6. "We need to cut costs" (at the same time you are, say, redecorating your office). Nothing breeds resentment more than asking employees to tighten their belts while you, to their eyes, are living it up. Even if the office redecoration can be totally justified in business terms, or the budget for it was a gift from your uncle, it still looks hypocritical and is demoralizing. Being sensitive to other people's feelings is good karma. Leading by example is the best way to lead.

7. "You should work better." Managers need to communication expectations clearly, to give employees the tools they need to do a good job, to set reasonable deadlines, and to offer help if needed. When giving instructions, ask if they understand your instructions. Don't assume. You may not be the stellar communicator you think you are. If your employees are making mistakes, or not performing up to par, consider that maybe it's because you're giving them vague instructions like "you should work better."

The bottom line is that in the workplace respect, a little tact, and a good attitude go both ways.

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7 Air Travel Perks That Used to Be Free

In recent years, struggling airlines have been squeezing revenue out of passengers wherever they can. Here we look at (and long for) airline perks that used to be free.

1. Luggage

A mere two years ago, passengers could fly on any U.S. airline and check two bags at no cost. Today, most carriers charge around $25 for the first bag and $35 for the second - that's a total of $120 dollars more for a round trip! If you have overweight baggage (for most airlines this is more than 50 pounds), expect an additional charge of between $75 and several hundred dollars, depending on weight.

The luggage charges have also introduced a new level of discomfort for coach passengers; on full flights, cabins are reportedly nearly bursting at the seams with carry-on luggage.

2. Food

Maybe it wasn't always great, but at least it was free. There are still a few domestic flights and classes of service where you can indulge in airplane food without reaching for your wallet, but for the most part, the days of free in-flight meals are gone.

For example, the Transportation Library archival collections at Northwestern University lists scores of old airline menus. United Airlines' coach class meals included salads, desserts, sandwiches and beverages, with menu items such as "Pineapple Tartelette" (1962, San Francisco - Denver) and "Breast of Chicken Virginienne" (1963, Washington to Denver). Customers still enjoy free meals on most international flights, but for economy class flights within in the U.S., if you fly United today, you'll have to settle for a cold salads or sandwiches for $9.

Continental Airlines was one of the last bastions of free meal service until it announced it would begin selling meals to coach passengers on most domestic flights this year.

Most airlines still offer a free snack or two, but they run along the lines of a fraction of an ounce of pretzels or crackers. And some airlines have even eliminated free snacks altogether.

3. Creature Comforts

Whether you're only on a short flight or are flying clear across the country, comfort is optional. In other words, you'll have to pay for it. In earlier days of airline travel, passengers were given pillows and blankets - and even playing cards, pens and magazines - free of charge to make their flights comfortable. Not anymore.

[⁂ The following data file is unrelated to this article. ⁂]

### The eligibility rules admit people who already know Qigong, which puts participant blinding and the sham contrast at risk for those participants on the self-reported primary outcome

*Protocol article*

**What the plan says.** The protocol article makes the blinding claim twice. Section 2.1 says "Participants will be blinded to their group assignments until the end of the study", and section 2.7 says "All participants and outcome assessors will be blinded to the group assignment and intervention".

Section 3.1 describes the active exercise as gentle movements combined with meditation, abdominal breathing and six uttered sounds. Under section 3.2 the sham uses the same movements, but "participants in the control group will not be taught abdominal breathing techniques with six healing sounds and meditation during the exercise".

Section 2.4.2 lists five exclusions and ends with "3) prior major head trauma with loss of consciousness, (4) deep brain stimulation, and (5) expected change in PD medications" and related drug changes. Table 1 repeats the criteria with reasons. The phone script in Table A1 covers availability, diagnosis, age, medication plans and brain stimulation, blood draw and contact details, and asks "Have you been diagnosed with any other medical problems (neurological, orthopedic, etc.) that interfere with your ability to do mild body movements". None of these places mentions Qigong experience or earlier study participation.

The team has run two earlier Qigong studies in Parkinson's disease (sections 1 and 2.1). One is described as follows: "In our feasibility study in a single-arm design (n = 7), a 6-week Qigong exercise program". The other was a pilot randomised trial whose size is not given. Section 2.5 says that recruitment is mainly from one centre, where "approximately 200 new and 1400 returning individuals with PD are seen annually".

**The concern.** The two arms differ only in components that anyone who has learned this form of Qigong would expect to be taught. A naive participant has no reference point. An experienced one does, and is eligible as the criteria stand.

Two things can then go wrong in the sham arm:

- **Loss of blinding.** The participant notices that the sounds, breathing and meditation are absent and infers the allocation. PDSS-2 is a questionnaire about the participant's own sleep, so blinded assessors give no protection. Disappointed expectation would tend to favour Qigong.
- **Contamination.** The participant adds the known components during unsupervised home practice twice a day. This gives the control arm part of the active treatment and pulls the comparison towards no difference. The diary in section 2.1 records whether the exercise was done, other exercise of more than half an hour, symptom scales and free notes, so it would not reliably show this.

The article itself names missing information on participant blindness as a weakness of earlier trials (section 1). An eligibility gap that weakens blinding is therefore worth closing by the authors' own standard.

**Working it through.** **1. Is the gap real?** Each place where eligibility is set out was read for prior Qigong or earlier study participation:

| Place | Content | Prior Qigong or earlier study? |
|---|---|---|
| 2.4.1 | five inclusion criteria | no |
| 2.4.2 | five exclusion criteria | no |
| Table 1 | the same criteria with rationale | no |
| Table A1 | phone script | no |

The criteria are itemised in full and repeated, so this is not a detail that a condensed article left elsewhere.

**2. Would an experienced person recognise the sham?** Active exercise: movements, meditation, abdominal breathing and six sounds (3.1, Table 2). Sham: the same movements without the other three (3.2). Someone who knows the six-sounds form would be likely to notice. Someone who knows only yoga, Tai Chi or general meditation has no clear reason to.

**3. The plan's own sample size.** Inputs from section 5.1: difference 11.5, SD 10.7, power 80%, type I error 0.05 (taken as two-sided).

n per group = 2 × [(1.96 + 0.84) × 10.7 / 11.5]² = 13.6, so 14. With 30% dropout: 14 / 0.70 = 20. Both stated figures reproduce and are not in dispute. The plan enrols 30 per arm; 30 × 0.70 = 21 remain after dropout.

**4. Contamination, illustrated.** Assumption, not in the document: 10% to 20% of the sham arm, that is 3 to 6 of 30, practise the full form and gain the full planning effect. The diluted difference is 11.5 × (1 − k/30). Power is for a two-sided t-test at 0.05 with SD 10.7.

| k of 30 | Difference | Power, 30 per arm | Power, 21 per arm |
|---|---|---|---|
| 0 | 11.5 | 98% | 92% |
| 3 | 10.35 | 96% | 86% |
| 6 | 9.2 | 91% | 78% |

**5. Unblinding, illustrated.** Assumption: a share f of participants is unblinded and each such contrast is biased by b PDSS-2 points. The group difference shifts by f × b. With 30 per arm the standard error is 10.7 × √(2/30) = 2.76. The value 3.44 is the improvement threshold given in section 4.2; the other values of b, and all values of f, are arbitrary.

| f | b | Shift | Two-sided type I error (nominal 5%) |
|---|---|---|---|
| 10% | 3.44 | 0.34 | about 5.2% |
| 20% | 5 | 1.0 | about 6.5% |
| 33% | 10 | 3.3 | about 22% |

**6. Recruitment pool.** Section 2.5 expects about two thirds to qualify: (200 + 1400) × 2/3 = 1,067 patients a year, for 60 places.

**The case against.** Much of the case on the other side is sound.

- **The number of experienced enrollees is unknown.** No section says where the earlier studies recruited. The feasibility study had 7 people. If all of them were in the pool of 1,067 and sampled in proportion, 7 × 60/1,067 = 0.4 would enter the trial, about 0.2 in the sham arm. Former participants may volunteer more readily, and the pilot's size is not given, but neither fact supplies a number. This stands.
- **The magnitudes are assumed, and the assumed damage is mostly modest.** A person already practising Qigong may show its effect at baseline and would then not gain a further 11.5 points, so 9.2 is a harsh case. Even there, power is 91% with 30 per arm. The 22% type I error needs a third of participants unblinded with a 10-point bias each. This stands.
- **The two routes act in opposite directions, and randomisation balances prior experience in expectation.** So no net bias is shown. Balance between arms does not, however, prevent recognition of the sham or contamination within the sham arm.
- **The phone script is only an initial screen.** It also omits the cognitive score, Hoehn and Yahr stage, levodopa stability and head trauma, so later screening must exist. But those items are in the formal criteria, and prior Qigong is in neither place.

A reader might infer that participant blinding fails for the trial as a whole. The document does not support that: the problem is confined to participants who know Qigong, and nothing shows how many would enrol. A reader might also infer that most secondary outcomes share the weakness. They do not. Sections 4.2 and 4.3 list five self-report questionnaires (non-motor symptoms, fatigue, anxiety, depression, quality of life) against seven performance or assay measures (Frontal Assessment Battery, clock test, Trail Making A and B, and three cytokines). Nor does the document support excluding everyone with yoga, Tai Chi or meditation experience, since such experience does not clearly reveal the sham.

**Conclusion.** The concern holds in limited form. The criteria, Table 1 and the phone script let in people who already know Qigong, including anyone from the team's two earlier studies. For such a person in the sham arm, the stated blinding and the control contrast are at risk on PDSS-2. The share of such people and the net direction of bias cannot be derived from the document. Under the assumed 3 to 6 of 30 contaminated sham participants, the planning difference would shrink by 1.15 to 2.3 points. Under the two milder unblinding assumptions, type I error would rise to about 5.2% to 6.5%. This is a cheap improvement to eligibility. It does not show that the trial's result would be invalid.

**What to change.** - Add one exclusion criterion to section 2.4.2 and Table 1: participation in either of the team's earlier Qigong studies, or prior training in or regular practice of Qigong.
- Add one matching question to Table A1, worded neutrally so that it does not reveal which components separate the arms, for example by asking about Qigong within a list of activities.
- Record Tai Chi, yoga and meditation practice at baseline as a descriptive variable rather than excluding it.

American Airlines announced in February that it would follow the lead of competitors like JetBlue and U.S. Airways and begin charging $8 for pillows and blankets on domestic trips. The good news is, you can keep your plastic inflatable neck pillow and fleece blanket for future trips.

4. Headphones

You have probably tried out a pair of spindly, coach-class headphones before. They're junk - and you get to keep them! Yup, those cheap, uncomfortable headphones used on airplanes now come at a price of $1-$5 on most airlines. And, while some airlines are introducing new entertainment options such as WiFi and Pay-per-View, these may also come at a price.

5. Leg Room

In March, Continental Airlines announced that it would begin charging coach passengers extra if they wanted more leg room. It joins United and JetBlue in charging for seats that could once be requested upon checking in, or were just handed out arbitrarily. And this extra seven inches or so comes at fairly hefty price - more than $50 for a domestic flight depending on the length of the flight and the popularity of the route.

6. Booking

Since you're already buying a service, you wouldn't think that the airlines would have to charge you to sell it - but they do. Many major U.S. airlines charge a fee to book a flight over the phone or in person. Online travel agents such as Orbitz and Expedia removed their booking fees in 2009, but many airlines still charge them depending on how you book.

7. Changing Your Plans

If something comes up and you can't make your flight, changing your ticket - even to an equal or less-expensive flight - will cost you between $75 and $300 depending on the airline. Of course, you could buy what's called a "refundable ticket," or "refundable fare," which allows you to get (most of) your money back if you have to cancel your flight, and to avoid additional penalties for making changes. But guess what? These tickets cost considerably more than non-refundable ones.

How Far Will It Go?

The recent rash of new airline fees has left many pondering what could be next. In 2009, U.K. flyers were outraged at Irish budget carrier Ryanair's announcement that it was considering charging passengers to use the restroom. So far, this particular fee has not been put in place, but only time will tell how far airlines will go - or how much more nickel-and-diming passengers will tolerate.

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Monday, March 22, 2010

5 Low-Profile Careers With High Potential